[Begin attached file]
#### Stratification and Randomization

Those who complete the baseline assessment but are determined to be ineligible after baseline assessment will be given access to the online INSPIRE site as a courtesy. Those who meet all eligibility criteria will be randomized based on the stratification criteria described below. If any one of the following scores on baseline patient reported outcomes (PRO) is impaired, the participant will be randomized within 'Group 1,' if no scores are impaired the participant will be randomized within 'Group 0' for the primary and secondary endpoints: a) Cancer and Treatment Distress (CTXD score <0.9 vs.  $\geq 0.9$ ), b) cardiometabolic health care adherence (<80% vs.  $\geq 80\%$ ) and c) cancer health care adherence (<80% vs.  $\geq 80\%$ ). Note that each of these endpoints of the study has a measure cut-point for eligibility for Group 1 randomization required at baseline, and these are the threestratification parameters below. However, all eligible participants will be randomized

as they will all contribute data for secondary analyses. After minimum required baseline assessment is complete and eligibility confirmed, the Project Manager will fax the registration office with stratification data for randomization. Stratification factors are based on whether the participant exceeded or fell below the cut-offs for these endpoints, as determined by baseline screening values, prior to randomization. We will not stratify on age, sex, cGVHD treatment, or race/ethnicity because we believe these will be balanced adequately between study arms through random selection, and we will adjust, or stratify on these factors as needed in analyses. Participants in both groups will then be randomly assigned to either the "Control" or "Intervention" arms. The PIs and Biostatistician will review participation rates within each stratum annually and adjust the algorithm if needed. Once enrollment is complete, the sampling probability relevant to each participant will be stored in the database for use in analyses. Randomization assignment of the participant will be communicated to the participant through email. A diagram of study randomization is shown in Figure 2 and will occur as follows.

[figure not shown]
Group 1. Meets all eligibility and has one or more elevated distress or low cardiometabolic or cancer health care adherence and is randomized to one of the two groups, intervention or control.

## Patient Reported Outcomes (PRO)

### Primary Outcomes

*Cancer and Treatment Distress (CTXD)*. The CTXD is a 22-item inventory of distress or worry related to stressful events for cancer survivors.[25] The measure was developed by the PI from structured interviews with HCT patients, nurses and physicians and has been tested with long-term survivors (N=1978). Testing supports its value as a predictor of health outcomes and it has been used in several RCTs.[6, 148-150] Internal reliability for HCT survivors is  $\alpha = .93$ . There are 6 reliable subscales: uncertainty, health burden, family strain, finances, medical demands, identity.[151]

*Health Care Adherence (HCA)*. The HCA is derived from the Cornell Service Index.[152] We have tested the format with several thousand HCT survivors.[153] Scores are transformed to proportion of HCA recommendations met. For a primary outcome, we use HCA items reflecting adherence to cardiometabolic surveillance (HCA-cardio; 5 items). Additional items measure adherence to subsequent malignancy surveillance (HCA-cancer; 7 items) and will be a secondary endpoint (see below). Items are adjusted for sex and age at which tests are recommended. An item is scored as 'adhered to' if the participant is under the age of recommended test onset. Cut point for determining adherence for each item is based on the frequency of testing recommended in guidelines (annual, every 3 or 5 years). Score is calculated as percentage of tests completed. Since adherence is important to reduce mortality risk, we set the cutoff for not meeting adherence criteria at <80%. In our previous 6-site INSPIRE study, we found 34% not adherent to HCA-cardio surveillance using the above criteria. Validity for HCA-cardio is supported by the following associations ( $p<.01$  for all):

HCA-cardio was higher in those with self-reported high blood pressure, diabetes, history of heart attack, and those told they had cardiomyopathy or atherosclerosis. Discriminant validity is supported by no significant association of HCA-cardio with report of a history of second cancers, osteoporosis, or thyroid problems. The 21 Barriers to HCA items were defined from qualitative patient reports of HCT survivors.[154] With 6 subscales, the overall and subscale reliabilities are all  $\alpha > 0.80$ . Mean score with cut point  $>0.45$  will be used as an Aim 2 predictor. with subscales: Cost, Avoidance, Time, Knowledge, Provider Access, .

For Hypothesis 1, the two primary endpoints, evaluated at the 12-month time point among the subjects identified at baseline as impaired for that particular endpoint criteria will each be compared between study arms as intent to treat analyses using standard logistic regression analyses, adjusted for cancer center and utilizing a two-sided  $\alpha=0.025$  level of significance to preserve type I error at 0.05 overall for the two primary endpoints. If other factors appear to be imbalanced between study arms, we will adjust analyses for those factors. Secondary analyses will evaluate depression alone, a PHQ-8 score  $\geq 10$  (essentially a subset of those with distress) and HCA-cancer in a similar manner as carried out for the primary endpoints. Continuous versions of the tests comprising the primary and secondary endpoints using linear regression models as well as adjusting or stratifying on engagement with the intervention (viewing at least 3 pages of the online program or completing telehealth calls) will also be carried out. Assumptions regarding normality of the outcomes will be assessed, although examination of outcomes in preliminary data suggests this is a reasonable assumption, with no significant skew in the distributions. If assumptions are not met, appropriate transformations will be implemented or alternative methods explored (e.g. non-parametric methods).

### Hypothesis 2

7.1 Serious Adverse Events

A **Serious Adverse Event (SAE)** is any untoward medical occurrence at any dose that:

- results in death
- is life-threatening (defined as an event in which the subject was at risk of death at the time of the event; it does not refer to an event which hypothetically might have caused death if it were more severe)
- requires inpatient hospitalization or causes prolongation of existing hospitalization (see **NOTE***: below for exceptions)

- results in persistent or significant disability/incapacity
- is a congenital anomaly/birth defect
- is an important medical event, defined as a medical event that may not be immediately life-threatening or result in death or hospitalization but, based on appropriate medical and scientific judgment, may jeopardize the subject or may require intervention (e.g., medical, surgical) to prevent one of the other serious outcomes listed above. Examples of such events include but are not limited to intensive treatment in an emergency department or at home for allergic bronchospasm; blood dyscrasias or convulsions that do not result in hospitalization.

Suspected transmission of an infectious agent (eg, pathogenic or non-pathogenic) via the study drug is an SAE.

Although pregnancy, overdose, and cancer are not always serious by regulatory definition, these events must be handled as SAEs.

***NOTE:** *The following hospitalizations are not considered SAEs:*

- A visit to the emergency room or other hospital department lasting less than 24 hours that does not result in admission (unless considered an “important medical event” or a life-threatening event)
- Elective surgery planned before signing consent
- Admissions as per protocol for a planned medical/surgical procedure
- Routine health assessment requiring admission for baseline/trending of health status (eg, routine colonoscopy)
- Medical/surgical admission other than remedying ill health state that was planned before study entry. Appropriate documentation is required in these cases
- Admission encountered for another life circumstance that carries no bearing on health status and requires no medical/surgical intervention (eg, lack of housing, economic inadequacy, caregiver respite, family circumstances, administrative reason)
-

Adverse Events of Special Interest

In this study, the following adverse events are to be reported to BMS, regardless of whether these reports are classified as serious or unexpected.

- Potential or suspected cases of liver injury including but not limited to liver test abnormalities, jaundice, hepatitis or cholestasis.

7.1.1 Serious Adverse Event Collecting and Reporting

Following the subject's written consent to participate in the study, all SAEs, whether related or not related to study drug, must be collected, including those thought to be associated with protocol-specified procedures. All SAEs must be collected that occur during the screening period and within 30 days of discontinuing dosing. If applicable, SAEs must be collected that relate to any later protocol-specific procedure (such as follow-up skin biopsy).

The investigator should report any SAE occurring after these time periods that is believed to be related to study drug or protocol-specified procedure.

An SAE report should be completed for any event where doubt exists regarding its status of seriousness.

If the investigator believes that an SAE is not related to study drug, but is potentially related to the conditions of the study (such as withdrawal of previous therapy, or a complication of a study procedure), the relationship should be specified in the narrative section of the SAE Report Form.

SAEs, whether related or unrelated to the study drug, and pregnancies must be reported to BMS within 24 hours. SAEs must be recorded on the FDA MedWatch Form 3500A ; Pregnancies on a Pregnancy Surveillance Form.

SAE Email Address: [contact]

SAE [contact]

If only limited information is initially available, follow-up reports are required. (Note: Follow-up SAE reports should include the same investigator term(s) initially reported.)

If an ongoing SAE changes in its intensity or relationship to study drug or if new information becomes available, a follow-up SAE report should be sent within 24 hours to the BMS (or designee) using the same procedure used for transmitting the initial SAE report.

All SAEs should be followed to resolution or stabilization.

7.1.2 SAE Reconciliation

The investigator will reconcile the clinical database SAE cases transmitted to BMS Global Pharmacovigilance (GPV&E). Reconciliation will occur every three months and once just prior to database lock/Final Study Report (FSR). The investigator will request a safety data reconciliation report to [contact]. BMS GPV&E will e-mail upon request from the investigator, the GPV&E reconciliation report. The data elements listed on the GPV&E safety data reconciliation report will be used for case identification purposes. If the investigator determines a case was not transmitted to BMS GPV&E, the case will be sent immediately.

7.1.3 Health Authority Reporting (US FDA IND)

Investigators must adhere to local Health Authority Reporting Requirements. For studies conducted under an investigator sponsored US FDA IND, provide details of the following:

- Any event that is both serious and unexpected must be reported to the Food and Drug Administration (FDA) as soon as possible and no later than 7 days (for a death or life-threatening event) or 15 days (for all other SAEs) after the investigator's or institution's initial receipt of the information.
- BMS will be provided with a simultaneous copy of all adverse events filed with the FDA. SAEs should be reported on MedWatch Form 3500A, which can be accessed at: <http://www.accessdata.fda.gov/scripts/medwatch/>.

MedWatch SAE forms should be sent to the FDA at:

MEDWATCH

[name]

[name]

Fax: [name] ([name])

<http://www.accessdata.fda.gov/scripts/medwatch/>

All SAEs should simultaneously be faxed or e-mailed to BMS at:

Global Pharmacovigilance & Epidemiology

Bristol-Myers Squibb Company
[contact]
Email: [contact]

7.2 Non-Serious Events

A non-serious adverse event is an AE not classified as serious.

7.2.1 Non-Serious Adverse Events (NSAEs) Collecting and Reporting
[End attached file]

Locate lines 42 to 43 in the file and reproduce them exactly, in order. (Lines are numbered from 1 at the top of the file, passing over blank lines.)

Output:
If only limited information is initially available, follow-up reports are required. (Note: Follow-up SAE reports should include the same investigator term(s) initially reported.)

If an ongoing SAE changes in its intensity or relationship to study drug or if new information becomes available, a follow-up SAE report should be sent within 24 hours to the BMS (or designee) using the same procedure used for transmitting the initial SAE report.